When You Think of God, Pray

By

June 30, 2014

WhenYouThinkofGodSo many of us spend more time feeling guilty about not praying than we actually spend praying. What if, every time we thought about God or prayer, instead of feeling guilty about not doing it more, we just prayed?

Virtually all personal correspondence begins with an apology for not writing sooner. When you receive a letter or an e-mail, do you want to dwell on how long it’s been since the person wrote and their reasons for not doing so, or are you just excited to hear from them and to read the letter? Which way do you think God feels when we reach out in prayer, even after a long absence.

The people who are best at prayer almost universally advise us to stop feeling bad about it. Yes, we will forget, but Thomas R. Kelly, in A Testament of Devotion, recommends that we just forgive ourselves and move on. Brother Lawrence says that when his attention was drawn away from God, that God simply recalled it not with punishment but with a delightful sensation, and Brother Lawrence was only too happy to comply, remembering how miserable he had felt without God.

When you think of God, pray. Eventually it becomes a habit.

Non-Expert Tips on Prayer

  1. Plan to do it when you’re best, and if that’s at 2 a.m., then you’ll probably have a nice uninterrupted prayer time.
  2. Just start with a few minutes in God’s presence. Really. And if you can do thirty minutes the first time, I don’t want to know about it.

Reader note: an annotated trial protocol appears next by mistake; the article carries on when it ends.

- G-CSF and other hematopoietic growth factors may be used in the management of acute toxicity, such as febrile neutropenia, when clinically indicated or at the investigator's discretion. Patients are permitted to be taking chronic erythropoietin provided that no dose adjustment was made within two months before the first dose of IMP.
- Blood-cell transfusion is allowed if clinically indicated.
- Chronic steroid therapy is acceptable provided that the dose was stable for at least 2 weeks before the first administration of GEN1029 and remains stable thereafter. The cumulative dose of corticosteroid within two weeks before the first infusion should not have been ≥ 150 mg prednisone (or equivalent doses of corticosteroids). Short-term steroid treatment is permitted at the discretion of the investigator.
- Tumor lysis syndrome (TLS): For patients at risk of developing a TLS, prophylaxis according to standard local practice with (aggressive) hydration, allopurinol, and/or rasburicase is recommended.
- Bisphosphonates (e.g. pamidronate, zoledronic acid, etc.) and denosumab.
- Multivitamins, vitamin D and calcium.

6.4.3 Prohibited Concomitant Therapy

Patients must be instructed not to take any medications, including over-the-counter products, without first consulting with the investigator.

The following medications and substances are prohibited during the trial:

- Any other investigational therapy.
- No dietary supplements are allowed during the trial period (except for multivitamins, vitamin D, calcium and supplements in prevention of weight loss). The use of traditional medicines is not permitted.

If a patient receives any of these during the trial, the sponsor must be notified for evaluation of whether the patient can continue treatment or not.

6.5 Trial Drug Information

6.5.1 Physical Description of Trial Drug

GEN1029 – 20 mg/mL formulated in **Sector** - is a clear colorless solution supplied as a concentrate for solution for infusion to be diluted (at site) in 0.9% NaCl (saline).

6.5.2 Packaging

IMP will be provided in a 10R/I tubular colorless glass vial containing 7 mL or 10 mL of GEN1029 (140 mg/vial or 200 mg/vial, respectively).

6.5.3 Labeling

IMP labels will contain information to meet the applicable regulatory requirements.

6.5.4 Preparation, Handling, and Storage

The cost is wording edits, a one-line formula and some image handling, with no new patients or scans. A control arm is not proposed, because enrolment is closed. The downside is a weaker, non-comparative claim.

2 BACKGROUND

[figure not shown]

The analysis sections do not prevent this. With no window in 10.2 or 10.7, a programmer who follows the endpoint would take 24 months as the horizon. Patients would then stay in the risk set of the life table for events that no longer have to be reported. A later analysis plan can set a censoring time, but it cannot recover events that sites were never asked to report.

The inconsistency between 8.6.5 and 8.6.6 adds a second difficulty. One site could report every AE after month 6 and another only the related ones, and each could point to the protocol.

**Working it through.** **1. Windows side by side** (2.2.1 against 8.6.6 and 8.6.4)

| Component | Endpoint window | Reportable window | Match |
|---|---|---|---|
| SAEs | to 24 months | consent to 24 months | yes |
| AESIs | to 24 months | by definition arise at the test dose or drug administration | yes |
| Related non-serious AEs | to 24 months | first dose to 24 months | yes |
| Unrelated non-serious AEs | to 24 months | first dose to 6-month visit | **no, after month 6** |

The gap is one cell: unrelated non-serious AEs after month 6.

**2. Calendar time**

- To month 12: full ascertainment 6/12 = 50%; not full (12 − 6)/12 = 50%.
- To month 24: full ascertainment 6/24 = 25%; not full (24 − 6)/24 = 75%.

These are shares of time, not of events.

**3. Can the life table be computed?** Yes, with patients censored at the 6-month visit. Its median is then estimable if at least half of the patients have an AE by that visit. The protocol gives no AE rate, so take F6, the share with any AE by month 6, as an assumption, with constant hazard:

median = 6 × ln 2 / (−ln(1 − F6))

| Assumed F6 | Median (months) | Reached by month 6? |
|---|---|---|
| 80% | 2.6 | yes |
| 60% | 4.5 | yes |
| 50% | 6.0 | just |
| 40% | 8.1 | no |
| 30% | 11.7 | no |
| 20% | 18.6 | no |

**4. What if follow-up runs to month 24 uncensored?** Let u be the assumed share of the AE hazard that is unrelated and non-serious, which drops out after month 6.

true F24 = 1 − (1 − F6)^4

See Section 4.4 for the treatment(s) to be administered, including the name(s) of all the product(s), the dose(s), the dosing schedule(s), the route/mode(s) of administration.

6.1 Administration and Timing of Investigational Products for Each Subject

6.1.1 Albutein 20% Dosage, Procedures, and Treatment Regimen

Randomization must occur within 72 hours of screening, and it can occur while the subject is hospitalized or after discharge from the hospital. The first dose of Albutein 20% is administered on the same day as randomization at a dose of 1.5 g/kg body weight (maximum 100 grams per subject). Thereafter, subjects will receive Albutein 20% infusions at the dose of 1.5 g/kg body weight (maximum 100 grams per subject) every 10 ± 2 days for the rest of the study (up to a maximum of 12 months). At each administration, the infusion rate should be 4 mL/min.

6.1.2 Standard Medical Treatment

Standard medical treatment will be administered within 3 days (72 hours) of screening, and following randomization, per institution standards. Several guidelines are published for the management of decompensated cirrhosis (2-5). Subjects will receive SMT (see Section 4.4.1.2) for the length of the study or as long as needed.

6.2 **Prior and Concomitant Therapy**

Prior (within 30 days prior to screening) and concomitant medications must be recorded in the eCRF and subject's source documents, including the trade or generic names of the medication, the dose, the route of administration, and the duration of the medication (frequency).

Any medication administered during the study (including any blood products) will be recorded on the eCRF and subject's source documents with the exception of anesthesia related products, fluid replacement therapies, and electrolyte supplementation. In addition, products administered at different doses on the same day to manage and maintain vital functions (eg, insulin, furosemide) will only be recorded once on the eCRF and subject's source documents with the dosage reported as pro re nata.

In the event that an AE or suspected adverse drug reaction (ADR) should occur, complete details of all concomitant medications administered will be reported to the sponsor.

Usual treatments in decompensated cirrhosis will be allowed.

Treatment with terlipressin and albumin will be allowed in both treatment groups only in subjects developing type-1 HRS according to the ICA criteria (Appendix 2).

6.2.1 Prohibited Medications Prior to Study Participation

3. Try not to judge your results too much. Well, try not to.
  4. If you are worried about having the right words to bring a petition before God, just picture God’s light and peace shining over this person.
  5. If you forget for a day or a week or a month, just forgive yourself and try again. God will still be there.
  6. Stop obsessing about it. Just do it. Repeat.

06-30-14 Author photo Julia RollerJulia Roller is an author, editor, and contributor to numerous spiritual formation guides and books. She has written study guides for authors such as Desmond Tutu, Richard Foster, Henri Nouwen, and Jenna Bush. She and her family live in San Diego, CA. This article is from her new book, Mom Seeks God: Practicing Grace in the Chaos.

From Mom Seeks God ©2013 by Julia Roller (Abingdon Press). Used by permission. All rights reserved.

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